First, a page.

As we head into 2017, cybercriminals still have the advantage. This is despite the billions of dollars worldwide we sink into cybersecurity.
This is concerning—especially since most of the attacks we face are predictable. For example, there’s a lot of hype around hacking events (like blaming whole countries on them), but the truth is that most data breaches fall into common areas of attack.
(Get your instant download of the 2017 IT security checklist here, or keep reading for another chance to download later.)
According to a Verizon report, “Data Breach Digest: Scenarios from the Field,” there are typically a handful of common scenarios that make up the usual incidents the Verizon RISK Team discovered in the field.
The scenarios could be grouped into four common categories:
- The human element: these scenarios included human threats or targets
- Conduit devices: these scenarios included device misuse or tampering
- Configuration exploitation: these scenarios included reconfigured or misconfigured settings
- Malicious software: these scenarios included sophisticated or special-purpose illicit software
The Human Factor
In another Verizon report: “Verizon 2016 Data Breach Investigations,” more data supported the idea that humans are often a key component of an attack.
Credentials being compromised is a key factor today. Did you know that your Microsoft Active Directory (AD) could be under assault right now?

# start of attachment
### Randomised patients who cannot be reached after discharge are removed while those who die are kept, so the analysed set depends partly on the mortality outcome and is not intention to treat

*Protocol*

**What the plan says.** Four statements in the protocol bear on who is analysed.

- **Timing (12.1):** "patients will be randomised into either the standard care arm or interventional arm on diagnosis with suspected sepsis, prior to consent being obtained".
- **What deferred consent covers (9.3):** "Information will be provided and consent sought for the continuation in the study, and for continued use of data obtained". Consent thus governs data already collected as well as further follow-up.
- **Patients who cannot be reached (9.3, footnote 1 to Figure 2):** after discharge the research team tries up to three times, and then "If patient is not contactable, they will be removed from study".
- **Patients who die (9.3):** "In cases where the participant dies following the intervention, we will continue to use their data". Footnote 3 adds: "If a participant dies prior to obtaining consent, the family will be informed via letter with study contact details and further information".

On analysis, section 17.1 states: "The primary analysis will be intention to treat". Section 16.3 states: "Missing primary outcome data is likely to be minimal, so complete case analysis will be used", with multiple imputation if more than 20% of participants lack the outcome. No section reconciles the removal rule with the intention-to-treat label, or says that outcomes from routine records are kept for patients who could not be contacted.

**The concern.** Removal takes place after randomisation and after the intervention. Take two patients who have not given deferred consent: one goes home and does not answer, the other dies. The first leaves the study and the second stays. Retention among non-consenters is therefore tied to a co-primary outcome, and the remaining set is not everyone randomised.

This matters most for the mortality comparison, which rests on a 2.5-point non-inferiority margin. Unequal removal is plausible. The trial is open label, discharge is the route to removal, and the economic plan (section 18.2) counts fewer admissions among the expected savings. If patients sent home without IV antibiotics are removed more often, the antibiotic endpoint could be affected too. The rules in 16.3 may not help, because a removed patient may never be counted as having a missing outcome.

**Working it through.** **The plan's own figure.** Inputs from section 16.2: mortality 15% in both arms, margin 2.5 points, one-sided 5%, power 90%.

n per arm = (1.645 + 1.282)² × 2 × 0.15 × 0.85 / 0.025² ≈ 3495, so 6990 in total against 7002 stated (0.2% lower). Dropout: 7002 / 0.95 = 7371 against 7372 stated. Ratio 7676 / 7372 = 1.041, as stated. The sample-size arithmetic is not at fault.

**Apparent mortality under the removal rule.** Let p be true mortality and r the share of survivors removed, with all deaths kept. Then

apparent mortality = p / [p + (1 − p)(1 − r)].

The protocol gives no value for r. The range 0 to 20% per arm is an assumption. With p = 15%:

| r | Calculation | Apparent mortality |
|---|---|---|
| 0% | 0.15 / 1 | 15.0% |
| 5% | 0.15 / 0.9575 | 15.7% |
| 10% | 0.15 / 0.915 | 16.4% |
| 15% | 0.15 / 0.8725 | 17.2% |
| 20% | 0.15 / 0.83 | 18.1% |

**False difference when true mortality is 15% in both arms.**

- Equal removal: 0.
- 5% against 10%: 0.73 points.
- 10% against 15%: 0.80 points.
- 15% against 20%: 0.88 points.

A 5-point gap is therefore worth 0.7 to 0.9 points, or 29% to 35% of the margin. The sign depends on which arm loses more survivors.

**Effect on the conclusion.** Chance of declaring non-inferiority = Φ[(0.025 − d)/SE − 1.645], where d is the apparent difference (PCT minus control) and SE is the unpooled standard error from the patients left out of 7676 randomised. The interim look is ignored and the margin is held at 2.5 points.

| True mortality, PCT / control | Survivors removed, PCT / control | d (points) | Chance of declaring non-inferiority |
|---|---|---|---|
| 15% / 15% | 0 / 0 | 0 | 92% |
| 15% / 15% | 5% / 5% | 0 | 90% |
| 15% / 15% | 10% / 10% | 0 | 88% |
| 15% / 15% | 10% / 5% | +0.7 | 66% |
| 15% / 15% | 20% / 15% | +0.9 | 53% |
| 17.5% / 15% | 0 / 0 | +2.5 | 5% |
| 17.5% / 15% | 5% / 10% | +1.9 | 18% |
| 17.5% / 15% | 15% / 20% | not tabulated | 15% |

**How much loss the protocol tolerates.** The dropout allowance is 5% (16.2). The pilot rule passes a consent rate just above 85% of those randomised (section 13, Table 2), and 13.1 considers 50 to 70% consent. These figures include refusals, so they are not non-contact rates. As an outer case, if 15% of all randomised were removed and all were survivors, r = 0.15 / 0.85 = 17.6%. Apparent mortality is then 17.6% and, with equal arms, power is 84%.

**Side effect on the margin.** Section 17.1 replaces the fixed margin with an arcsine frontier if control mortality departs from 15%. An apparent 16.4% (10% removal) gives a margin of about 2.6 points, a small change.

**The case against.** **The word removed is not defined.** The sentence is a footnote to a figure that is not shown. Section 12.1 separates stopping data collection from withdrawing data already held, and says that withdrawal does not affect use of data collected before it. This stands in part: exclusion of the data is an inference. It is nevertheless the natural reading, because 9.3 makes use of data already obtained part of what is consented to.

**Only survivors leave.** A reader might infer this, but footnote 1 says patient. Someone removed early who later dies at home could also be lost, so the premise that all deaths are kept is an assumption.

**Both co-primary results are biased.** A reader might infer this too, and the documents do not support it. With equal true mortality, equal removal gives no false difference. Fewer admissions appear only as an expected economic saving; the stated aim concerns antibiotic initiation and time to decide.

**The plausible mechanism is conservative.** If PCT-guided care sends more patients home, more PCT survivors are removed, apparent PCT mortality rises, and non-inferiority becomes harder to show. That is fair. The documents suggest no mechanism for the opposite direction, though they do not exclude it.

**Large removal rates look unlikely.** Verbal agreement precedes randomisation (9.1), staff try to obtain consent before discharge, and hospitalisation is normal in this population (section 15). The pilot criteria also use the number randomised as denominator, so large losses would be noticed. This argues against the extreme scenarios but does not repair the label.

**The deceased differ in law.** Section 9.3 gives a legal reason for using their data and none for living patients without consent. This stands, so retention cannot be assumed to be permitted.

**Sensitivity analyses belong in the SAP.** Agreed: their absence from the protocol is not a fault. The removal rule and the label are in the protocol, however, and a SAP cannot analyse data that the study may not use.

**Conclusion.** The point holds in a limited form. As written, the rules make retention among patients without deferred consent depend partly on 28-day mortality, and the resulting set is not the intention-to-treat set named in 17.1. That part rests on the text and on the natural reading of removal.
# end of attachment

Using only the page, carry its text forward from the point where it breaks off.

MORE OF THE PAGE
Active Directory is a central hub that controls access to users, IT systems, devices, applications and more. The entry point to it can often be compromised credentials, accessed in a variety of ways, including human error. And the data that cybercriminals access when they get into AD is what we call “the keys to the kingdom.”
However, because AD isn’t a priority for most security teams, it’s an often-overlooked entry point. Many organizations don’t even know there’s a risk.
So the verdict is in: We’re still vulnerable to the attacks that we’re aware of, and we’re also vulnerable to attacks that we probably haven’t thought of.
What to do? First, let’s assume that we’re coming from a place where we’ve already been breached. That means, we know cybercriminals have a way in. Now, it’s a question of containing what they can do once they get there.
There are several steps we can take in 2017 to help create a more secure environment. For insights, get your copy of the Skyport Systems “2017 IT Security Checklist,” a high-level overview of how hackers operate, and what to do to disrupt their progress in 2017.
Plus, download a bonus resource that takes a deeper dive into the topic of cybersecurity, and how to spend less but get better results.
Going to RSA? Visit Skyport Systems at the RSA Conference February 13 to 17 in San Francisco, Calif. at the Moscone Center, North Expo booth #3941. Confirm a time to meet with us at RSA, and see how we can partner to secure your most critical applications.